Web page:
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In his second book of narrative, lyric poetry, Richard Blanco explores the familiar, unsettling journey for home and connections, those anxious musings about other lives: ÒShould I live here? Could I live here?Ó Whether the exotic (ÒIÕm struck with Maltese fever ÉI dream of buying a little Maltese farmÉ) or merely different (ÒToday, home is a cottage with morning in the yawn of an open windowÉÓ), he examines the restlessness that threatens from merely staying put, the fear of too many places and too little time. The words are redolent with his Cuban heritage: Marina making mole sauce; T’a Ida bitter over the revolution, missing the sisters who fled to Miami; his father, especially, Òhis hair once as black as the black of his oxfordsÉÓ Yet this is a volume for all who have longed for enveloping arms and words, and for that sanctuary called home. ÒSo much of my life spent like this-suspended, moving toward unknown places and names or returning to those I know, corresponding with the paradox of crossing, being nowhere yet here.Ó Blanco embraces juxtaposition. There is the Cuban Blanco, the American Richard, the engineer by day, the poet by heart, the rhythms of Spanish, the percussion of English, the first-world professional, the immigrant, the gay man, the straight world. There is the ennui behind the question: why cannot I not just live where I live? Too, there is the precious, fleeting relief when he can write "ÉI am, for a moment, not afraid of being no more than what I hear and see, no more than this:..." It is what we all hope for, too.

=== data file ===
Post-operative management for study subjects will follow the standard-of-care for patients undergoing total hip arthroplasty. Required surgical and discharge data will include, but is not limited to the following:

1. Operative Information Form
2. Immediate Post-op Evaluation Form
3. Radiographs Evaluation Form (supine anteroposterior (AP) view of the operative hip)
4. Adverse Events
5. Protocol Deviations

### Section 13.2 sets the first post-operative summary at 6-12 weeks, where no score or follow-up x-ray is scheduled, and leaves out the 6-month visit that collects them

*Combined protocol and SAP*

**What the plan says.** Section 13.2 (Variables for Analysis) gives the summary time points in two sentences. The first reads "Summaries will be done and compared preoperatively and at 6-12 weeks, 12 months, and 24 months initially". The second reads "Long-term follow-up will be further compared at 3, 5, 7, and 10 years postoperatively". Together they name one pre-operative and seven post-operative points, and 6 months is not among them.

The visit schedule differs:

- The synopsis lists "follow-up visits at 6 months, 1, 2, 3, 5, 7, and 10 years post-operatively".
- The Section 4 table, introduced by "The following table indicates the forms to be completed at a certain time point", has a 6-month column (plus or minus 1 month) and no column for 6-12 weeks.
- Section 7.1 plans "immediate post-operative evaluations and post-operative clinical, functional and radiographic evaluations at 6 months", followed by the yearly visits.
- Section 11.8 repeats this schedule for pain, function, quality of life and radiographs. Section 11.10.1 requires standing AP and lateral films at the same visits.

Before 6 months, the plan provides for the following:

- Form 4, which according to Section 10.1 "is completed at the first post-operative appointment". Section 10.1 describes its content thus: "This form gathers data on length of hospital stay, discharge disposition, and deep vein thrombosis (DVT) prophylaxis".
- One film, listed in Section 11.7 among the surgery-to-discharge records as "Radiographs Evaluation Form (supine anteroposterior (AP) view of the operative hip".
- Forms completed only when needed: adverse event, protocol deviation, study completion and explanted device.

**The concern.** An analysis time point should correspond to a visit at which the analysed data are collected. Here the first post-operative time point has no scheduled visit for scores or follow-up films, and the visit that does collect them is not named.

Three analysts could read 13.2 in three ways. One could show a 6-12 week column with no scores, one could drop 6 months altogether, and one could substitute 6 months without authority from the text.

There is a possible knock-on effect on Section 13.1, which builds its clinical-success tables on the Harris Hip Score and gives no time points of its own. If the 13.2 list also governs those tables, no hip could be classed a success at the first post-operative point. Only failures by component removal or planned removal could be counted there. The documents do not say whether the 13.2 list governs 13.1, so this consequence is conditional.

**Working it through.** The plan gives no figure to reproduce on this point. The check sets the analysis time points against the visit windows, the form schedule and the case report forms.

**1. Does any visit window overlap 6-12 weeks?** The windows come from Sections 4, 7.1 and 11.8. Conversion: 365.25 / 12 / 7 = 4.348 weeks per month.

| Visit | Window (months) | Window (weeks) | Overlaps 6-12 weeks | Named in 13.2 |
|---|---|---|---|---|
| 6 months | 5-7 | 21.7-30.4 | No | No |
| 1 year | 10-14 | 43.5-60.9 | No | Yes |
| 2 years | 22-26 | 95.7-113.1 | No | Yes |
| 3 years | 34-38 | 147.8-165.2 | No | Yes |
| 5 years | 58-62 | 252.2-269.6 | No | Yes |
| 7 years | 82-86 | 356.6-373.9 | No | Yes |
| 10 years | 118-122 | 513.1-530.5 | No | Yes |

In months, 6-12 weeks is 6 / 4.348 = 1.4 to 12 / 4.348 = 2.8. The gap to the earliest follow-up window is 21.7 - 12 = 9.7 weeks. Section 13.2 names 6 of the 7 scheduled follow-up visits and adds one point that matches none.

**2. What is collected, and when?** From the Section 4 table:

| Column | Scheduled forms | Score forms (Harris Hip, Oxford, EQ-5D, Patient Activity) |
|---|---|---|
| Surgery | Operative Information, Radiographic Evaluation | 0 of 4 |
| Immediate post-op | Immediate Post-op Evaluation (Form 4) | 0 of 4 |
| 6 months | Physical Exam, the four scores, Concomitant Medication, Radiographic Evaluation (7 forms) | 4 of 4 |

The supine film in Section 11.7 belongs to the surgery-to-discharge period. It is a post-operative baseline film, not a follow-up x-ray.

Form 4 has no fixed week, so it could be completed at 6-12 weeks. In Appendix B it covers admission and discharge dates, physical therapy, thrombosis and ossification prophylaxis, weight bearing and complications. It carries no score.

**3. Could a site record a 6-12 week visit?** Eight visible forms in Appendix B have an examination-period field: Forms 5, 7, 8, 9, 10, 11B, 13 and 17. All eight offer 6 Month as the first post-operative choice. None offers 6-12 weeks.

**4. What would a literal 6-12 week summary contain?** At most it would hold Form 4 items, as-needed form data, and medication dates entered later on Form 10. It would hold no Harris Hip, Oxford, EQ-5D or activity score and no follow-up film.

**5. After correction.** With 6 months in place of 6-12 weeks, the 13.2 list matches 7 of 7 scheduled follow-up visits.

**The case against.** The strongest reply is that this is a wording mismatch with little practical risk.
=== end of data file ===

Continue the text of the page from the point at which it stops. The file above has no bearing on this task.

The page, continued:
The Prince of los Cocuyos

The Prince of los Cocuyos Author Richard Blanco
ISBN-10 9780062313782
Release 2014-09-30
Pages 272
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A poignant, hilarious, and inspiring memoir from the first Latino and openly gay inaugural poet, which explores his coming-of-age as the child of Cuban immigrants and his attempts to understand his place in America while grappling with his burgeoning artistic and sexual identities. Richard Blanco’s childhood and adolescence were experienced between two imaginary worlds: his parents’ nostalgic world of 1950s Cuba and his imagined America, the country he saw on reruns of The Brady Bunch and Leave it to Beaver—an “exotic” life he yearned for as much as he yearned to see “la patria.” Navigating these worlds eventually led Blanco to question his cultural identity through words; in turn, his vision as a writer—as an artist—prompted the courage to accept himself as a gay man. In this moving, contemplative memoir, the 2013 inaugural poet traces his poignant, often hilarious, and quintessentially American coming-of-age and the people who influenced him. A prismatic and lyrical narrative rich with the colors, sounds, smells, and textures of Miami, Richard Blanco’s personal narrative is a resonant account of how he discovered his authentic self and ultimately, a deeper understanding of what it means to be American. His is a singular yet universal story that beautifully illuminates the experience of “becoming;” how we are shaped by experiences, memories, and our complex stories: the humor, love, yearning, and tenderness that define a life.